It’s strange, but it often happens to many senior people: the more you move towards your career, the more it’s hard to love imperfection.
Each new project starts with constraints: some of them are related to time-to-market bounds, some others instead came from the necessity to optimize and delay the necessary resources (mostly development time) while evaluating user feedback.
Constraints mean that we have to pick things that will get as much attention as we would ideally like. The results are removed features, less-than-ideal technical approaches, troubles for some teams, and so on.
It’s hard not to want everything to be perfect, and it’s harder to convince people about what’s behind these constraints.
This is where I’ve often encountered great engineers, product managers, and designers getting lost.
But at this point, I must confess: I damn hate the MVP term.
MVP is the acronym for “Minimum Viable Product”.
Even with all the best intentions, it’s just a game of diminishing returns:
“minimum” stands for “the least effort“; “viable” is another low bar meaning something isn’t often desirable.
Definitely, it’s far from being something someone can be excited or nevertheless proud of.
Communication is essential: words matter.
(Especially when you’re talking to a tech team)
MVP is often considered a slap in any tech people’s face; less than ideal, the symbol of “imperfection”.
Most engineers refuse the idea of imperfection.
The first message you should pass is to get the team comfortable with the uncertainty of software development.
Time delays, requirements, and goals changes; depending on the area, everyone can feel the volatility of the development process of a new feature on their skin.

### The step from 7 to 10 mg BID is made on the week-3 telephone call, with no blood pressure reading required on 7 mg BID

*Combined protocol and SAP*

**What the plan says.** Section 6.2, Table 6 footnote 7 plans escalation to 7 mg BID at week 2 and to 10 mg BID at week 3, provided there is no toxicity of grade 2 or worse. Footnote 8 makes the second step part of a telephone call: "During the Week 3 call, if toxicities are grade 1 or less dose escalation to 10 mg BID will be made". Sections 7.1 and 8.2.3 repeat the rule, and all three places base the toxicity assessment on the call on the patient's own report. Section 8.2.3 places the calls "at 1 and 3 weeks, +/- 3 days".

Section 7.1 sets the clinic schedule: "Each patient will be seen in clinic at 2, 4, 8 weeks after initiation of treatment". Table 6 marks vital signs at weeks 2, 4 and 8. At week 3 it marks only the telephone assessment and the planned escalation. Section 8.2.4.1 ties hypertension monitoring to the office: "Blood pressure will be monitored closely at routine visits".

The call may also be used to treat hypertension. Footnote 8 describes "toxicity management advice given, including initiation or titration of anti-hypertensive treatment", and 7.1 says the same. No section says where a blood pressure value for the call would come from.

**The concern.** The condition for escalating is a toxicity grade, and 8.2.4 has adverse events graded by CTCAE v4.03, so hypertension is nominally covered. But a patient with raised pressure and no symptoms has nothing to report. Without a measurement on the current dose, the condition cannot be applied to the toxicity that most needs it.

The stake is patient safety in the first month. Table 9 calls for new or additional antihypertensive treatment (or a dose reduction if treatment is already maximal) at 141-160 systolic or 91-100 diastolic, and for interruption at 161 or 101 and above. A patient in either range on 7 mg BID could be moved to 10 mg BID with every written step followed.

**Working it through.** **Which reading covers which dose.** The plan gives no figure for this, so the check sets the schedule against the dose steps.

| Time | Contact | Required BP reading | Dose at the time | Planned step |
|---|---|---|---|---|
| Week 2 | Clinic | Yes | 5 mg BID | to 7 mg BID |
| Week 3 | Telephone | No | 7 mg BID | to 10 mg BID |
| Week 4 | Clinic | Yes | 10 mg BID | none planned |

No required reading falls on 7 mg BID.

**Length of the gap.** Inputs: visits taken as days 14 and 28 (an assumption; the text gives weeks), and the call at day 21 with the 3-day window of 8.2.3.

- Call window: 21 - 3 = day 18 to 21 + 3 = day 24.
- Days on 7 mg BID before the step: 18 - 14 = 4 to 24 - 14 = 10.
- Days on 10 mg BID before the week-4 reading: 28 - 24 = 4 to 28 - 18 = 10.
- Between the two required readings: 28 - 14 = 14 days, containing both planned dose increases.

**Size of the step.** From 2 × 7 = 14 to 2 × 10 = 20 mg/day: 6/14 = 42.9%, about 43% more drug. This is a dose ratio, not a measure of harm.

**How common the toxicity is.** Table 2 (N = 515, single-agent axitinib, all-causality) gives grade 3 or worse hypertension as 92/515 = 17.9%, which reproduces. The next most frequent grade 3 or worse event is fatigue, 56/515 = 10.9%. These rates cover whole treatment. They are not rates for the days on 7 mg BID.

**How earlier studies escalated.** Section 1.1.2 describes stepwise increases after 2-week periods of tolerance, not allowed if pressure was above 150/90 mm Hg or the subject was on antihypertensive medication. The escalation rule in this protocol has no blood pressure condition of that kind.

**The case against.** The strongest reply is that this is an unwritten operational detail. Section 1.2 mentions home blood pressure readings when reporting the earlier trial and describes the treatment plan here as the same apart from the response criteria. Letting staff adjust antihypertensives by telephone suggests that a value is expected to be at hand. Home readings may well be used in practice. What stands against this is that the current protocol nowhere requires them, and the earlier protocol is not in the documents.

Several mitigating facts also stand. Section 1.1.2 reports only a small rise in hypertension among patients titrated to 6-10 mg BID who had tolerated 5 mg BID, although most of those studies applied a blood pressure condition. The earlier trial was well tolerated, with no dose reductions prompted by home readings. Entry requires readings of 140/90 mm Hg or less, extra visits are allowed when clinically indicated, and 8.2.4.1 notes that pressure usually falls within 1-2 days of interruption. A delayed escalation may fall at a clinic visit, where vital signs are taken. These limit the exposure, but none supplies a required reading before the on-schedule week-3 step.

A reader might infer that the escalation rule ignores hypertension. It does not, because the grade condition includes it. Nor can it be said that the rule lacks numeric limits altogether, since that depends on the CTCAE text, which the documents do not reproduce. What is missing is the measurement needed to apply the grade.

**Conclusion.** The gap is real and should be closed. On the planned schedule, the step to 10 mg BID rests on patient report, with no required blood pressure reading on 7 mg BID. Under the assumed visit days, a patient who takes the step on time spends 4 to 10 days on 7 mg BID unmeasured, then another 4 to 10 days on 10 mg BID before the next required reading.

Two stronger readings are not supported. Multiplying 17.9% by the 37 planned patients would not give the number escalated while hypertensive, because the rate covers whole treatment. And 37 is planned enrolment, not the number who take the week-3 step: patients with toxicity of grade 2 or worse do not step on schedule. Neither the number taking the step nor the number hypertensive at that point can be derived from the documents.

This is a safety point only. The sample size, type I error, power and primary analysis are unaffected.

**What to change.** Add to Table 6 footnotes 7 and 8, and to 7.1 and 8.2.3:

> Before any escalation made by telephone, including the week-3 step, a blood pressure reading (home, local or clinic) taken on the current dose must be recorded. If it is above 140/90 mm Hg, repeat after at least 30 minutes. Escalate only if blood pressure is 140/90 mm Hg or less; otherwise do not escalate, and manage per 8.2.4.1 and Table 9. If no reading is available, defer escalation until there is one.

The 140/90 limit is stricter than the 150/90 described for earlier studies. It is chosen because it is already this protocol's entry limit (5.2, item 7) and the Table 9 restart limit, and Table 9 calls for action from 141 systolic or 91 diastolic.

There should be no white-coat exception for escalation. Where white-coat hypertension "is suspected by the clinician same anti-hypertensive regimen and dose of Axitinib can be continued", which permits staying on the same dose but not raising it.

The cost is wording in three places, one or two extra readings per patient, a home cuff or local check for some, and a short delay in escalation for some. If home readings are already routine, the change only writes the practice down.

Explaining the reasons behind choices is fundamental to align the product and tech team better. It’s not about high-fidelity mockups; it’s more about sharing measurable goals behind the idea.
Knowing what truly has to be perfect can help focus limited resources on the right spot.
Then: not everything has to be perfect the first time.
Communicating your goals with a detailed long-term roadmap is a typical error.
The far future is unknown, at best.
It will constantly change as you move forward: reduce the detail in your plans as they get farther ahead avoid overthinking.
As I said at the beginning of this post, it’s hard to love imperfection.
Most of the time, the response to “we can fix it later” is something in between melancholy and sad: “we probably won’t”.
Teams are asked to compromise daily; promises of “we’ll fix it later” sound really hollow if you, as manager, don’t create a structured workflow with enough space to fix and optimize things.
Developing any digital product is stressful for both product and tech teams. Both will experience the pain of removing features, changing priorities, and reducing/expanding time daily.
As a manager is critical to focus on better goal settings & communication: what’s important, what’s not, what’s the reason behind a choice.
As an engineer is essential to feel comfortable with the ever-present uncertainty of making digital products.
Resources are limited: reduce the scope, be crafty, focused, and precise.
You will never get perfection in a constantly changing world, and no one needs them.